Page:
The American Cancer Society now advises:

“There are some cancers for which we don’t currently recommend screening, such as prostate cancer, because the benefits are unclear or unproven.”7 

The authors of the JAMA article offer strategies for the scientific and medical communities: to find specific biomarkers that can differentiate high-risk from low-risk cancers, and to target high-risk individuals with preventive treatments.

I offer a strategy to you: Be proactive – reduce your risk of breast and prostate cancer. Practice prevention by maintaining a healthy weight and eating an anti-cancer diet - a high-nutrient diet rich in protective phytochemicals from cruciferous vegetables, leafy greens, and berries, and minimizing or eliminating browned foods, animal products, and refined flour and sugar. Taking sufficient Vitamin D is also important. You can read more about the strong connections between diet and cancer in my article “Eat for Health – the Anti-Cancer Diet."

 

References:

1. Esserman L, Shieh Y, Thompson I. JAMA. 2009 Oct 21;302(15):1685-92. Rethinking screening for breast cancer and prostate cancer.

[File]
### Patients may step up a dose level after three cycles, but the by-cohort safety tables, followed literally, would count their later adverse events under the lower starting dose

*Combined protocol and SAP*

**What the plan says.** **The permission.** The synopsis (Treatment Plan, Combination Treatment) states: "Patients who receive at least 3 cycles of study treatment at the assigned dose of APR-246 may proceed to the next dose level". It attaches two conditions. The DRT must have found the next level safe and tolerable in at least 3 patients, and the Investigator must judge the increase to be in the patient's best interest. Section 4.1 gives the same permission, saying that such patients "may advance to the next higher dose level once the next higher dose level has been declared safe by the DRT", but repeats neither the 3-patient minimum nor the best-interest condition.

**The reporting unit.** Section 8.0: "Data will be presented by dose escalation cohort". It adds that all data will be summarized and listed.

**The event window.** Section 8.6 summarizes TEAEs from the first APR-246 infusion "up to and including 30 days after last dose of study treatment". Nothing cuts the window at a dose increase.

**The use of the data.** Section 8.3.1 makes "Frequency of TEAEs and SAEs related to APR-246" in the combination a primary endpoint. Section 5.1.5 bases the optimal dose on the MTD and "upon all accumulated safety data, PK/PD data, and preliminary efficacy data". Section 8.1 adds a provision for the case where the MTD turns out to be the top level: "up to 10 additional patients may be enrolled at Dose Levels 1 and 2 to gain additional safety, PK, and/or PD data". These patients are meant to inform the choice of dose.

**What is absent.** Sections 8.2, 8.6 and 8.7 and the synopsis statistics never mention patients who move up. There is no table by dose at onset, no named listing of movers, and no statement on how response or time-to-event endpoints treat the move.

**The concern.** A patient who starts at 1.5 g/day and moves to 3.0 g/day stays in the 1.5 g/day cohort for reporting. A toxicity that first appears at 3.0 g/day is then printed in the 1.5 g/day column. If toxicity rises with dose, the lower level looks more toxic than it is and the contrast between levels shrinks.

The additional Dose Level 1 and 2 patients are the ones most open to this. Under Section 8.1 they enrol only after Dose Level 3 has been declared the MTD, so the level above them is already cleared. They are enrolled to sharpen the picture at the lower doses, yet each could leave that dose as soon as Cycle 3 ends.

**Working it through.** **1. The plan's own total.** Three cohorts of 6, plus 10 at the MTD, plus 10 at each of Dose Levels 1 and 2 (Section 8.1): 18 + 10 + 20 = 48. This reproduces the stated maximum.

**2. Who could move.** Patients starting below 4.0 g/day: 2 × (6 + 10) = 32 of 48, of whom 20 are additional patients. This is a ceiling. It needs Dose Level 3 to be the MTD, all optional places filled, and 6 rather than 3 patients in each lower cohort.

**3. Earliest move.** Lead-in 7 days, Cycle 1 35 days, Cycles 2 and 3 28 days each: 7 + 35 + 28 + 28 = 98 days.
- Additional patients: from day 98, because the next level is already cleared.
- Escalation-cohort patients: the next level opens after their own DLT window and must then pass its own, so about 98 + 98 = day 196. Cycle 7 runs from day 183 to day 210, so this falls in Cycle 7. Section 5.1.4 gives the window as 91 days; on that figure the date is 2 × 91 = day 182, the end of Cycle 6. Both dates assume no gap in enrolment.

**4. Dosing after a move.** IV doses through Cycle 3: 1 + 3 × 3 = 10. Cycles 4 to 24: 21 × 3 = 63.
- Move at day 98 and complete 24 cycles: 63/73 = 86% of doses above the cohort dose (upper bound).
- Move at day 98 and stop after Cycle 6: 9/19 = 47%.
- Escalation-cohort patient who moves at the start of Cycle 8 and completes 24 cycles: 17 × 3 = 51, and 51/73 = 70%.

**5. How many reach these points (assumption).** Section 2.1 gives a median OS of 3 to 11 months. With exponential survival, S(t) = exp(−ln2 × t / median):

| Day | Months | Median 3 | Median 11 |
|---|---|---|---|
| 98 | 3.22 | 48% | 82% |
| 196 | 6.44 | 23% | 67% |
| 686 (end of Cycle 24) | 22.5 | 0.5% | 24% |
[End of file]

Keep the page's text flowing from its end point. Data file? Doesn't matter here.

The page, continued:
2. Wright CJ, Mueller CB. Screening mammography and public health policy: the need for perspective. Lancet 1995;346(8966(:29-32.

3. Gøtzsche PC, Nielsen M. Screening for breast cancer with mammography. Cochrane Database Syst Rev. 2009 Oct 7;(4):CD001877.

4. Rock E, De Michele. A Nutritional approaches to late toxicities of adjuvant chemotherapy in breast cancer survivors. J Nutr 2003 Nov;133(11 Suppl 1):3785S-3793S.  

5. Albertsen PC, Hanley JA, Fine J. 20-year outcomes following conservative management of clinically localized prostate cancer. JAMA 2005;293 (17):2095-2101

6. M. Van Hemelrijck et al. 1BA Increased cardiovascular morbidity and mortality following endocrine treatment for prostate cancer: an analysis in 30,642 men in PCBaSe Sweden. EJC Supplements - September 2009 (Vol. 7, Issue 3, Page 1, DOI: 10.1016/S1359-6349(09)72024-5)

7.http://www.cancer.org/docroot/MED/content/MED_2_1x_A_Special_Message_from_CEO_John_Seffrin_PhD_on_Cancer_Screening.asp)